Stanley Black & Decker
Stanley Black & Decker is around the same size as V.F. Corp. Although, it’s in a very different industry. Stanley Black & Decker builds industrial tools and household hardware. It also provides security products.
This company also has a long history of rewarding investors with larger dividends. It’s a dividend aristocrat and the dividend looks pretty safe. Its recent payout ratio comes in below 60%.
As one of the best stocks to buy right now, Stanley Black & Decker is also trading at a lower price. Its valuation metrics have come down and the company should easily survive through a recession.
FedEx is a leading transportation, e-commerce and business services company. It’s focused on long-term growth and building economies of scale. FedEx delivers to more than 220 countries and territories.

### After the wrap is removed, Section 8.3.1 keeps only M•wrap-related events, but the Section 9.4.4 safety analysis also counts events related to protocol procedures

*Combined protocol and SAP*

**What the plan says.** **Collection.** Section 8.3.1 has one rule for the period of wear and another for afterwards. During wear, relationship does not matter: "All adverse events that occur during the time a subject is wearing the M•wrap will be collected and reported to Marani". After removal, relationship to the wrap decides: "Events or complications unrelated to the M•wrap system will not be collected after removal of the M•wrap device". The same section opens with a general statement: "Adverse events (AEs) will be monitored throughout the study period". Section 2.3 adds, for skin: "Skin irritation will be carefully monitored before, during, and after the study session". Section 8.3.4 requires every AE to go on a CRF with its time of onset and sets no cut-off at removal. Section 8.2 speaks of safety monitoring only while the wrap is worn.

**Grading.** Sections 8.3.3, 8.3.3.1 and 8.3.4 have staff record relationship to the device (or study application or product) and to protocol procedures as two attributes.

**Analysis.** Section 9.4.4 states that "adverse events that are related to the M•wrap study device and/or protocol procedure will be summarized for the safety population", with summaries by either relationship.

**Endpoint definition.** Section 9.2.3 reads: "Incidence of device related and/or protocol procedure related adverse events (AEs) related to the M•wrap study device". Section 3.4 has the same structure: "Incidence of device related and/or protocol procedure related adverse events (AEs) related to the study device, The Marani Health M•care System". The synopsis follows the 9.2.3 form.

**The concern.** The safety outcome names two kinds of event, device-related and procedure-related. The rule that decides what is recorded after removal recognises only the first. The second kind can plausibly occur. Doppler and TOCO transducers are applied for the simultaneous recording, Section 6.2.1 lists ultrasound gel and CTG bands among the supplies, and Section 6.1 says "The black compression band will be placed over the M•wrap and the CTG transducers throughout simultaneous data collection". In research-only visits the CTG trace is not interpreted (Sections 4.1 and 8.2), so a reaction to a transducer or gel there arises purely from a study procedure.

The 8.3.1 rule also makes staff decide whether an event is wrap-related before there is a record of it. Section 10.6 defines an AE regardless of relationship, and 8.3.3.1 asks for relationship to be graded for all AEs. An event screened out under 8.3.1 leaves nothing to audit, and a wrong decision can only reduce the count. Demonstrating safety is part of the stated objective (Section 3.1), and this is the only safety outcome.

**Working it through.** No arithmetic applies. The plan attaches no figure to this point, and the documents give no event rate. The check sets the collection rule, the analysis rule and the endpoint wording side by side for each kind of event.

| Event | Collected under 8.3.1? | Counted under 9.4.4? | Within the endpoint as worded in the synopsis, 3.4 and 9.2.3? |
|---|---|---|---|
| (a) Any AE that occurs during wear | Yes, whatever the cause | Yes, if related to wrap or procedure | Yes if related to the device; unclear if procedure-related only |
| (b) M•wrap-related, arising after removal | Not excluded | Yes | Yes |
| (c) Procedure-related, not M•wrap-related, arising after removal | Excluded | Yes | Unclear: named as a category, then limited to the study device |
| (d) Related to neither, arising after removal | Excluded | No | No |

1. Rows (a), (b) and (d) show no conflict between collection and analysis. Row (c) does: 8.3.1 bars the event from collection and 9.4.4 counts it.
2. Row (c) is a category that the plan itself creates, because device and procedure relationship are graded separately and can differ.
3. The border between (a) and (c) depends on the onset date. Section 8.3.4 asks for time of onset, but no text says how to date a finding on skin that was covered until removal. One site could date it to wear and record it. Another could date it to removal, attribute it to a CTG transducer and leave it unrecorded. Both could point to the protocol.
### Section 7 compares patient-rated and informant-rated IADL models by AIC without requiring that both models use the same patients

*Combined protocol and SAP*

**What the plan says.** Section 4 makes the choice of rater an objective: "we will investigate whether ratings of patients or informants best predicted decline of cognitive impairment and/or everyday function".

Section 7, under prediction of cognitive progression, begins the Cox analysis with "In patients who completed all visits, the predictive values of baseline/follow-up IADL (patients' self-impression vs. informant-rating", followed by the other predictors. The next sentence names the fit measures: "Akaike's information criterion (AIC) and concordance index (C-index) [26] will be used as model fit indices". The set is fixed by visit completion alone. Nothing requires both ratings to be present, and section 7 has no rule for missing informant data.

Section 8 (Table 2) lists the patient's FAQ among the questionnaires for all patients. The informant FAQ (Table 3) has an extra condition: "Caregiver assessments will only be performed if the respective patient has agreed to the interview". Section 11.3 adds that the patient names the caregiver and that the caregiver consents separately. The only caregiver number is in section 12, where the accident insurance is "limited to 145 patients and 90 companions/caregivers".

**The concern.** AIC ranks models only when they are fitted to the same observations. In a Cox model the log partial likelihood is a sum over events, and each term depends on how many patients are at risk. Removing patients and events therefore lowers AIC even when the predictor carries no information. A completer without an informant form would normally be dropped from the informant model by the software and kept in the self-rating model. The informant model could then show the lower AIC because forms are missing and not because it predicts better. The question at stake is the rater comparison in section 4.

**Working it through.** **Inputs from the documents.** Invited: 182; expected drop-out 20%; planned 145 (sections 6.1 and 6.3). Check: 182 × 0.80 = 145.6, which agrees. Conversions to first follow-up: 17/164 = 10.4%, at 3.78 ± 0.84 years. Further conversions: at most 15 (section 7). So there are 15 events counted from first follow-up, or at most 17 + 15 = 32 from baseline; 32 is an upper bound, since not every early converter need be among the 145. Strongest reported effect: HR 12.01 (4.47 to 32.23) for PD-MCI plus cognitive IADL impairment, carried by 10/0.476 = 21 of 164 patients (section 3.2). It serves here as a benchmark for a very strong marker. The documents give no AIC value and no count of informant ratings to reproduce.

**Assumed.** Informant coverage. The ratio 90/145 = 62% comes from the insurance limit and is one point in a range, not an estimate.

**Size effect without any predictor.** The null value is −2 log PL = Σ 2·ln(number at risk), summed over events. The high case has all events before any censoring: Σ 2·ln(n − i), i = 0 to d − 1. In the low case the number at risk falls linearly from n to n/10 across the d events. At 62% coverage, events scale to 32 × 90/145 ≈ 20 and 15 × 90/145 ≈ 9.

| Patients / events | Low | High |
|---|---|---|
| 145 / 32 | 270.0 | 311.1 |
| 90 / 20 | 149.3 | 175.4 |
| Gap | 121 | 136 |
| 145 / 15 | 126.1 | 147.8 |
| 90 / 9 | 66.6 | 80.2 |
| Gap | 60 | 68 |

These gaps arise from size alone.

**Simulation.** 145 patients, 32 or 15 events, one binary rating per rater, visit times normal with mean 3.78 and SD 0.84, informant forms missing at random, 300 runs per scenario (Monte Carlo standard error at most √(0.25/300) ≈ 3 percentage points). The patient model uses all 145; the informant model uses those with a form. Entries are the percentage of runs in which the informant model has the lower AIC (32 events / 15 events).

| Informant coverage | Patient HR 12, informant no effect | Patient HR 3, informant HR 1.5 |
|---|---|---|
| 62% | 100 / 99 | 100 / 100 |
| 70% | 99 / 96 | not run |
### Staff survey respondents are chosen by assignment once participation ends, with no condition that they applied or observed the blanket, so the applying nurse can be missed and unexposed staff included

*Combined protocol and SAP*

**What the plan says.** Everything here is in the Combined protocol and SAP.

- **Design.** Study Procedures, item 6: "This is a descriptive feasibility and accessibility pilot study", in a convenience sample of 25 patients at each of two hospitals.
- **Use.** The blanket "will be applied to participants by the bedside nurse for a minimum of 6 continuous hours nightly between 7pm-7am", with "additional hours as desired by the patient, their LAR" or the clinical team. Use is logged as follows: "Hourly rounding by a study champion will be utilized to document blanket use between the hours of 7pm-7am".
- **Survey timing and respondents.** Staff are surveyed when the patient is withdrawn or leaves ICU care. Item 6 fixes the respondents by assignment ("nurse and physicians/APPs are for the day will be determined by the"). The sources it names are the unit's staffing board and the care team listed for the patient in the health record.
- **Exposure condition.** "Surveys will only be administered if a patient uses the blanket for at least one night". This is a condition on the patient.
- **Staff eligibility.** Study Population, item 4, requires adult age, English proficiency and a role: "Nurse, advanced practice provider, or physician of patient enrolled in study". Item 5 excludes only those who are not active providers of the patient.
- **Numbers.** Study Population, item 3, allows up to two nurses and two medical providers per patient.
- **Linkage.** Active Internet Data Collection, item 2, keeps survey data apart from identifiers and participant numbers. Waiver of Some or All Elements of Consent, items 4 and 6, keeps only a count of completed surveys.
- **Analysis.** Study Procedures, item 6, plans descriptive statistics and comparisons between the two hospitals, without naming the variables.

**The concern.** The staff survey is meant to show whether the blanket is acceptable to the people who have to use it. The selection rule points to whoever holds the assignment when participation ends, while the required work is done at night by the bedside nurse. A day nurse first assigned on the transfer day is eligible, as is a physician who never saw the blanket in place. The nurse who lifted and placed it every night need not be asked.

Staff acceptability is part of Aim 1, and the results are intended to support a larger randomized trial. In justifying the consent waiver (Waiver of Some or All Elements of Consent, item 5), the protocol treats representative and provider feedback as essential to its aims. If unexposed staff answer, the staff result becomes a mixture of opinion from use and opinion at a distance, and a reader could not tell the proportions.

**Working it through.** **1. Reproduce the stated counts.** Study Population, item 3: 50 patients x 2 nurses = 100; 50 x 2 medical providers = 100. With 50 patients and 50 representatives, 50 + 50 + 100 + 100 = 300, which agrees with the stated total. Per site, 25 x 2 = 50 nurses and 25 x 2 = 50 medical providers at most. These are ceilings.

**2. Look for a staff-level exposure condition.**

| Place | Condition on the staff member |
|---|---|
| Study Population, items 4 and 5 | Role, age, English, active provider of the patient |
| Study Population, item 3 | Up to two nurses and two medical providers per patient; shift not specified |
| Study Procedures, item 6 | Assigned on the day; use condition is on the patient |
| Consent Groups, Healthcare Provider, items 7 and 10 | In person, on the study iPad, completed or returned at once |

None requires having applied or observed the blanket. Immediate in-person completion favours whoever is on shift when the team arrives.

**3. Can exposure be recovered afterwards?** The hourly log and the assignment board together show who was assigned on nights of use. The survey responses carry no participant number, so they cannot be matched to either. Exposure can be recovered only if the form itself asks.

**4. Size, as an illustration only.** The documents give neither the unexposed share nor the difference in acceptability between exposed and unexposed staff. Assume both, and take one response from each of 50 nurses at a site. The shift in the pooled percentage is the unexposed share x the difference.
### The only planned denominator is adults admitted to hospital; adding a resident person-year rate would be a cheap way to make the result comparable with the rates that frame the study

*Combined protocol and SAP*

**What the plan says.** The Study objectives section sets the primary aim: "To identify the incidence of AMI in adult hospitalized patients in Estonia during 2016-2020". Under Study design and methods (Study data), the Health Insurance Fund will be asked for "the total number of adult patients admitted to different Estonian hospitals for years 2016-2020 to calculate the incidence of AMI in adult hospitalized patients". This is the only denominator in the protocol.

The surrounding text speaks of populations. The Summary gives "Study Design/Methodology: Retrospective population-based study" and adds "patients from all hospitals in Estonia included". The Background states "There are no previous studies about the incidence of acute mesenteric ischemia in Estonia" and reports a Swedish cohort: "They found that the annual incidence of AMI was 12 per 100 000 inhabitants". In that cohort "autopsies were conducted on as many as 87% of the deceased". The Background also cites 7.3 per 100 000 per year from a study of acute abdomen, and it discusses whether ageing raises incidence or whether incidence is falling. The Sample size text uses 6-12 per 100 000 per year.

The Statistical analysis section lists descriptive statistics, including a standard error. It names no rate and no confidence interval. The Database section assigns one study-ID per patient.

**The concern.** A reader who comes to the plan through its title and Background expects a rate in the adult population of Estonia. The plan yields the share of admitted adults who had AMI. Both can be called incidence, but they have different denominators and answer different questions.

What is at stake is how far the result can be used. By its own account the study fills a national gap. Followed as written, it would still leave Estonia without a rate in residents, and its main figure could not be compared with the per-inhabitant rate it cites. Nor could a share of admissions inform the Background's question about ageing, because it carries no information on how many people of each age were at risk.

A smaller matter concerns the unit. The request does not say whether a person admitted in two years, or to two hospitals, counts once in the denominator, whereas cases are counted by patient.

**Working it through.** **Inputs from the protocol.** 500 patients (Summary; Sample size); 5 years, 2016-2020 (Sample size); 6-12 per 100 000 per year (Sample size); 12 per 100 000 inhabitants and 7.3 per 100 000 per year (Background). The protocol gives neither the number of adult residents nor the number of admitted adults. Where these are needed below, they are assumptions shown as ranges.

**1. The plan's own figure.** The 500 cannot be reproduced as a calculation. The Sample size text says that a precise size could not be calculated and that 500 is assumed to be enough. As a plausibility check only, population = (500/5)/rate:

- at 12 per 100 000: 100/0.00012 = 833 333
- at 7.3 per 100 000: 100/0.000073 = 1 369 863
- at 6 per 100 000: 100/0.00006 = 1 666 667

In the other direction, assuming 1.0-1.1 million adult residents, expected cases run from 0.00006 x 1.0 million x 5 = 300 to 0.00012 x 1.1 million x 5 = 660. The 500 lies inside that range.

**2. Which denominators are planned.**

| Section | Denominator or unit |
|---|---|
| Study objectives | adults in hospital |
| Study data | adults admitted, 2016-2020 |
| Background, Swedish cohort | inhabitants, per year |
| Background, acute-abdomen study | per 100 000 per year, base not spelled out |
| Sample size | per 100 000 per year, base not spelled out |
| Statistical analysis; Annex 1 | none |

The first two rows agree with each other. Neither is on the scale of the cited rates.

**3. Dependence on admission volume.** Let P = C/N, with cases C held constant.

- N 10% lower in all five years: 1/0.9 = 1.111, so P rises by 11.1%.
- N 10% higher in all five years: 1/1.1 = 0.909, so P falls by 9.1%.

Thanks to growing cashflows, FedEx has also been rewarding investors with bigger dividends each year. On top of that, the recent dividend payout ratio is low with it coming in well below 50%. This provides good wiggle room as the economy takes a hit…
The CEO of FedEx recently said that he expects the economy to enter a worldwide recession. This will put downward pressure on FedEx’s sales and profitability. Although, investors have beaten down the share price and the company should be able to continue rewarding long-term investors.
3M is last on this list of the best stocks to buy right now. Investors have pushed down its share price due to litigation risk from some of its past products. And the company has roughly 60,000 different products, so it’s not new to legal troubles.